In response to the violation of section 7 of the Charter argument, Justice Rowbotham concurred with the trial judge, stating that the MIR did not violate the physical or psychological security of the respondents. On the issue of the violation of section 15 of the Charter, Justice Rowbotham agreed with the trial judge to the extent that the distinction based on extent of injuries was enumerated grounds. However, she held that the trial judge erred in concluding that the distinction was discriminatory. When analyzing the situation as a whole, the legislation meets the needs and circumstances of the respondents without discrimination. Justice Rowbotham also noted that the trial judge overlooked the increased medical benefits available to the respondents due to the legislation. These medical benefits outweigh the damages for pain and suffering. Furthermore, Justice Rowbotham determined that the trial judge erred in examining the MIR legislation in isolation, without taking into consideration the accompanying Diagnostic and Treatment Protocols Regulation (DTPR).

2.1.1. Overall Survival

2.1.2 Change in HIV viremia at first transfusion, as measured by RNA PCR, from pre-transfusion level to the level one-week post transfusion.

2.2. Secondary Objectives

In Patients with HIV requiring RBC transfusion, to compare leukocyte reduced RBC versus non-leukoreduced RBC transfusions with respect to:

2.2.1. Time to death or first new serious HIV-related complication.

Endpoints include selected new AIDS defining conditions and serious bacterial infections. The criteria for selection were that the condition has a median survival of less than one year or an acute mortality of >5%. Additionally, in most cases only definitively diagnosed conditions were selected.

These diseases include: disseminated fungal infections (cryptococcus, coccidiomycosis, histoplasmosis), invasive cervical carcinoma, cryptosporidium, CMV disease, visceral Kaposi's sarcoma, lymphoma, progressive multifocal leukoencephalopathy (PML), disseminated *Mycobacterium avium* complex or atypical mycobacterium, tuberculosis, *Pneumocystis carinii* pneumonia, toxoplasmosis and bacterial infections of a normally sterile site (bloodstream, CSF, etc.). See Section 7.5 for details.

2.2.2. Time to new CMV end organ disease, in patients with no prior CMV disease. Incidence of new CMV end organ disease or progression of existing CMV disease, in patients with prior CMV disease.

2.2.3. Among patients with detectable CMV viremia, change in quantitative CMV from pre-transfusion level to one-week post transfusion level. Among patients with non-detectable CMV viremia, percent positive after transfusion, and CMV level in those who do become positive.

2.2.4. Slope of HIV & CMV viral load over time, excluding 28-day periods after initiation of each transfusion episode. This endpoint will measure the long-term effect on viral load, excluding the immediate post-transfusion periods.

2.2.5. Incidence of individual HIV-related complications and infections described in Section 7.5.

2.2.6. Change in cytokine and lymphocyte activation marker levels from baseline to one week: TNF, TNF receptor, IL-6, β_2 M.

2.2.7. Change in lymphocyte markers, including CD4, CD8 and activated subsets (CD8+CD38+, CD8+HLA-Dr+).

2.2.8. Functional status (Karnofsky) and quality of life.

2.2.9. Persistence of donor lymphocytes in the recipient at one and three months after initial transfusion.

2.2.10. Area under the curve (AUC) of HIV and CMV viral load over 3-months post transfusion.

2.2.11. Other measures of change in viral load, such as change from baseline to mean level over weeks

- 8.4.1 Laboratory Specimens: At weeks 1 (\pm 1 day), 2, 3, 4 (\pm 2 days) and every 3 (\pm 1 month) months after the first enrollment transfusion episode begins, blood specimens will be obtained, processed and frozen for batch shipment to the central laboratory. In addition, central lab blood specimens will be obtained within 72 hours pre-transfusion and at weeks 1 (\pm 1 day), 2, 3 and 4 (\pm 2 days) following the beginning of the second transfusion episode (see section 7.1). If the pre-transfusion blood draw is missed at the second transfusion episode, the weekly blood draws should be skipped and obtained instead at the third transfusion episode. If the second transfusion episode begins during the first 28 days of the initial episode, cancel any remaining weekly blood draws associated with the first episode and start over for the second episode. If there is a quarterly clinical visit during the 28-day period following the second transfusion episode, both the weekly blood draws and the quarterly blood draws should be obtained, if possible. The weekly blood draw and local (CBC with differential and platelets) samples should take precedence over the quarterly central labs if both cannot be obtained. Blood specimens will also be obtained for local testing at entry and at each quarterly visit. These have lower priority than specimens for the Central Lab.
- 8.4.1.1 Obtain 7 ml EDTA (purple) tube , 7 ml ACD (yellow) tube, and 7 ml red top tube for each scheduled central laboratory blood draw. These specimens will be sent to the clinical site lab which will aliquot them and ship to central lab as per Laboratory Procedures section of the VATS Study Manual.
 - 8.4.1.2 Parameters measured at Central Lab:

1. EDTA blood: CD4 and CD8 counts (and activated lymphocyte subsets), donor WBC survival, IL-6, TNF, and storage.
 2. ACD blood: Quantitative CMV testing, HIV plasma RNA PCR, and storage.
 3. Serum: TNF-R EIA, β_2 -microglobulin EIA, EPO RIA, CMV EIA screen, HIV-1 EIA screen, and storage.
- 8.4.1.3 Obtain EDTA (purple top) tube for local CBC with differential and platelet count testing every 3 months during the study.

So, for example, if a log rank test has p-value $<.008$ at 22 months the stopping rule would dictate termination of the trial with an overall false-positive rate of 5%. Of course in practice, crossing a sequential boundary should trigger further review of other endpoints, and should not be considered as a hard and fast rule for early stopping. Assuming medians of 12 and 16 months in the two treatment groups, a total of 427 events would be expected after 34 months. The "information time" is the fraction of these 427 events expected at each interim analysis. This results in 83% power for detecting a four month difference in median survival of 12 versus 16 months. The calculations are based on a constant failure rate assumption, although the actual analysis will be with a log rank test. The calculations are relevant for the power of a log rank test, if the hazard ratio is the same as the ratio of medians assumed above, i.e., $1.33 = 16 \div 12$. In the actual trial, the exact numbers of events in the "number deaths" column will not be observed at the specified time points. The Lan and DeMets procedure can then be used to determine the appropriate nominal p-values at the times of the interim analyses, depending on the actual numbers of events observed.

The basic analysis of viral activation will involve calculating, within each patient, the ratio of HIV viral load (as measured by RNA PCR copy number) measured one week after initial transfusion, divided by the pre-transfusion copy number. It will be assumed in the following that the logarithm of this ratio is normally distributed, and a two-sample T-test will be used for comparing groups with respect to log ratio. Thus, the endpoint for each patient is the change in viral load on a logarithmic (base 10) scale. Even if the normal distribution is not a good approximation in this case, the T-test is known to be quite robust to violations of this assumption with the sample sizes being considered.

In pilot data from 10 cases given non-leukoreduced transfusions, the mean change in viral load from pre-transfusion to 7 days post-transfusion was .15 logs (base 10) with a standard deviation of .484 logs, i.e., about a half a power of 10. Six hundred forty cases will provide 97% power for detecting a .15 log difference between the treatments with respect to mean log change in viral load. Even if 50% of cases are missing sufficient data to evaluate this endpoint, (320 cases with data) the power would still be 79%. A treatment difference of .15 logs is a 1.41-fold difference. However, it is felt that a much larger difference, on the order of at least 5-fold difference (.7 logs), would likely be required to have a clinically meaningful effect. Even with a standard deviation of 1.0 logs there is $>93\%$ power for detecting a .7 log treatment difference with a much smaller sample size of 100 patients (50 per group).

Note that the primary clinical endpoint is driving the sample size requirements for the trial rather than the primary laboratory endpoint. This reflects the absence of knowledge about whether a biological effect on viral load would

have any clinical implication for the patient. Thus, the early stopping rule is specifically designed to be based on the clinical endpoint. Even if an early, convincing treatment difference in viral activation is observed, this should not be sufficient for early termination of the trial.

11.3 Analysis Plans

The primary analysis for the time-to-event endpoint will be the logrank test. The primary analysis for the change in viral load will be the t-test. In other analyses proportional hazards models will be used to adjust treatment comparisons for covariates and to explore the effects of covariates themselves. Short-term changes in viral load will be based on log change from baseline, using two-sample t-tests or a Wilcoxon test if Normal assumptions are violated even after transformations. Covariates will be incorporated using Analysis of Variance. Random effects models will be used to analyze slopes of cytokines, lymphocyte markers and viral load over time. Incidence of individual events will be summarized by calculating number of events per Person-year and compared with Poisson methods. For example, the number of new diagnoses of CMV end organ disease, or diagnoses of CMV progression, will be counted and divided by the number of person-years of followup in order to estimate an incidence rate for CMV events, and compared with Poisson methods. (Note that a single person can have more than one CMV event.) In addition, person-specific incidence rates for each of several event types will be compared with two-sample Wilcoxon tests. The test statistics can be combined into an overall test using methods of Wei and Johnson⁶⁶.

The Next Step for Insurers and Claimants
The fundamental crux of this case is that the cap on general damages for minor soft tissue injuries in Alberta still remains $4,000. This decision has lasting repercussion on insurers and claimants in Alberta. The decision will not affect cases that have already been settled. Insurers would be smart to consider withdrawing offers that are currently open for acceptance on minor injury claims where the offer exceeds the cap amount to keep from incurring superfluous losses.
However, this decision is not settled as of yet. It is anticipated that the respondents will attempt to appeal to the Supreme Court of Canada. An application for leave to appeal must be filed within 60 days of the decision being pronounced. The respondents have until September 11, 2009 to file for appeal. The SCC will consider whether the case is of national importance when determining whether to grant leave – but given the SCC’s recent track record for releasing judgments in a timely manner, we will be potentially waiting a long while before we achieve any closure in the matter.